4. You neglect your needs. When you put everyone else above yourself, you neglect your own needs and desires. This can lead to a mental and even physical burnout because you’re always there for others but are failing to practice self-care. You fall into the martyr or victim mentality because you compromise your own needs for the sake of others. Remember that you suffer as a consequence, not those around you. They won’t know or care that you missed your morning meditation, favorite TV show, or treasured alone time.

5. Your expectations are not met. Unmet expectations can lead to disappointment in others. No one will or can live up to your expectations because you give, give, give, and receive nothing to little in return. People just know that you’ll be there for them, that you’ll pick up the slack, that you can be the punching bag, but who’s there for you? Truly think about who’s there for you time and time again… Those are the ones who are worth sacrificing and compromising for from time to time.

6. You build up resentment. Falling into a polite and nice vicious cycle can lead to resentment. You may not express it outwardly but you may start to resent your friends and your family for taking advantage of you. What you need to realize, however, is that this is often self-inflicted if you’ve set yourself up as the picture of niceness only to end up feeling used and abused.

7. You may shorten your lifespan. Science has proven that high levels of stress can reduce longevity. When you feel burned out, tired, neglected and stretched to your limits, your body produces high levels of cortisol. High cortisol levels lower your immune system and weaken the heart. High levels of stress may also predispose a person to engage in unhealthy habits such as excessive alcohol consumption, drug usage, overeating, and lack of sleep.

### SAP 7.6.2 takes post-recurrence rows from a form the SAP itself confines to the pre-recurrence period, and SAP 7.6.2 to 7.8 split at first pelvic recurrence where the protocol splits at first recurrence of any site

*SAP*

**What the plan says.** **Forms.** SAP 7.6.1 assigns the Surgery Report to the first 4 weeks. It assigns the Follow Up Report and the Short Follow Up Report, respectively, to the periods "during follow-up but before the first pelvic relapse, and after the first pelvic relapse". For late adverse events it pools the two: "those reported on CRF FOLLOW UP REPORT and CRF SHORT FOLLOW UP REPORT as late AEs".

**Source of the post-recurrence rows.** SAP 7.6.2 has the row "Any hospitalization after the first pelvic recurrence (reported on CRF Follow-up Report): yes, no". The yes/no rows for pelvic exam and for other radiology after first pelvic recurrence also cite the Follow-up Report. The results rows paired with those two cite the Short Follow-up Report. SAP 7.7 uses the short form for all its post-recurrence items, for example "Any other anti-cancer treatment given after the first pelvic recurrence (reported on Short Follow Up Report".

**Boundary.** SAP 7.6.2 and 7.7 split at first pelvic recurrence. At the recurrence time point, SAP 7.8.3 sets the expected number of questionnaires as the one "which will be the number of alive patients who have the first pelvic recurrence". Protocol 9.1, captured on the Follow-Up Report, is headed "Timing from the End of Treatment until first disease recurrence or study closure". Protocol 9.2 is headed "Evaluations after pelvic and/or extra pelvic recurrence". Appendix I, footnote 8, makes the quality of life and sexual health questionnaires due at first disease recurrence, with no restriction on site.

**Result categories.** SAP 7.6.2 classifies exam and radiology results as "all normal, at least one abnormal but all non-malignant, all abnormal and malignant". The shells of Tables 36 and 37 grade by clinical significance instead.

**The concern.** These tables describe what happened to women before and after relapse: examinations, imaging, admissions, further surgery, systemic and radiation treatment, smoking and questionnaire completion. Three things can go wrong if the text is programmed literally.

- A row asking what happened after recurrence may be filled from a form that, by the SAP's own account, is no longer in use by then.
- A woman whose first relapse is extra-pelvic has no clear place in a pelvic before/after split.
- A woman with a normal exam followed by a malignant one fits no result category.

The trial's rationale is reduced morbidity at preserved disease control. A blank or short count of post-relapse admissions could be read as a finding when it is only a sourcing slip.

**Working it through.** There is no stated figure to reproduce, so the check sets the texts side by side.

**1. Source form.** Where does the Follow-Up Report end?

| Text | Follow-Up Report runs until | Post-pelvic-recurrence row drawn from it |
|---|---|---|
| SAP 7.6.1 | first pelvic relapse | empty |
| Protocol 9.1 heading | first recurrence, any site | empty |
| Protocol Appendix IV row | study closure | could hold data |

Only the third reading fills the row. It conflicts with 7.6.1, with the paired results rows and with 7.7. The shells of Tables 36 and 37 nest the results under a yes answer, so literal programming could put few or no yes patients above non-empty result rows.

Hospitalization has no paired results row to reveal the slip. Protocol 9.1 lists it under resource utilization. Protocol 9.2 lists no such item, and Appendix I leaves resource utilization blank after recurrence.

Try Being Kind and Compassionate

two little children showing kindness and empathy
Focus on being kind and compassionate instead of being nice and polite.

So what’s the difference between politeness and compassion? The problem with niceness is that nice is a form of external reward or extrinsic gratification. Wanting to be nice comes from a need to be liked. While practicing or having compassion and kindness are intrinsic motivators that don’t necessarily manifest themselves outwardly through conventional rules of politeness and etiquette. You donate to a charity you feel strongly about, you bake a casserole for a grieving friend, you make a cup of tea for your mother when you know she’s had a rough day. The difference is that those are gestures of genuine compassion that come from within. Nothing is asked or expected of you; rather, you provide something that you feel comfortable with. Your comfort is key. Know what works for you, and go from there.

Instead of being nice, try being kind instead. You’ll love yourself more. You’ll be happier and less stressed. And that’s the nicest thing you can do for yourself.

Erin Love Thomas is the founder and managing editor of This Side of Happy. As a relationship blogger, Erin helps readers find, nurture, and sustain healthy relationships. Erin's desire is that everyone finds the love and happiness they seek.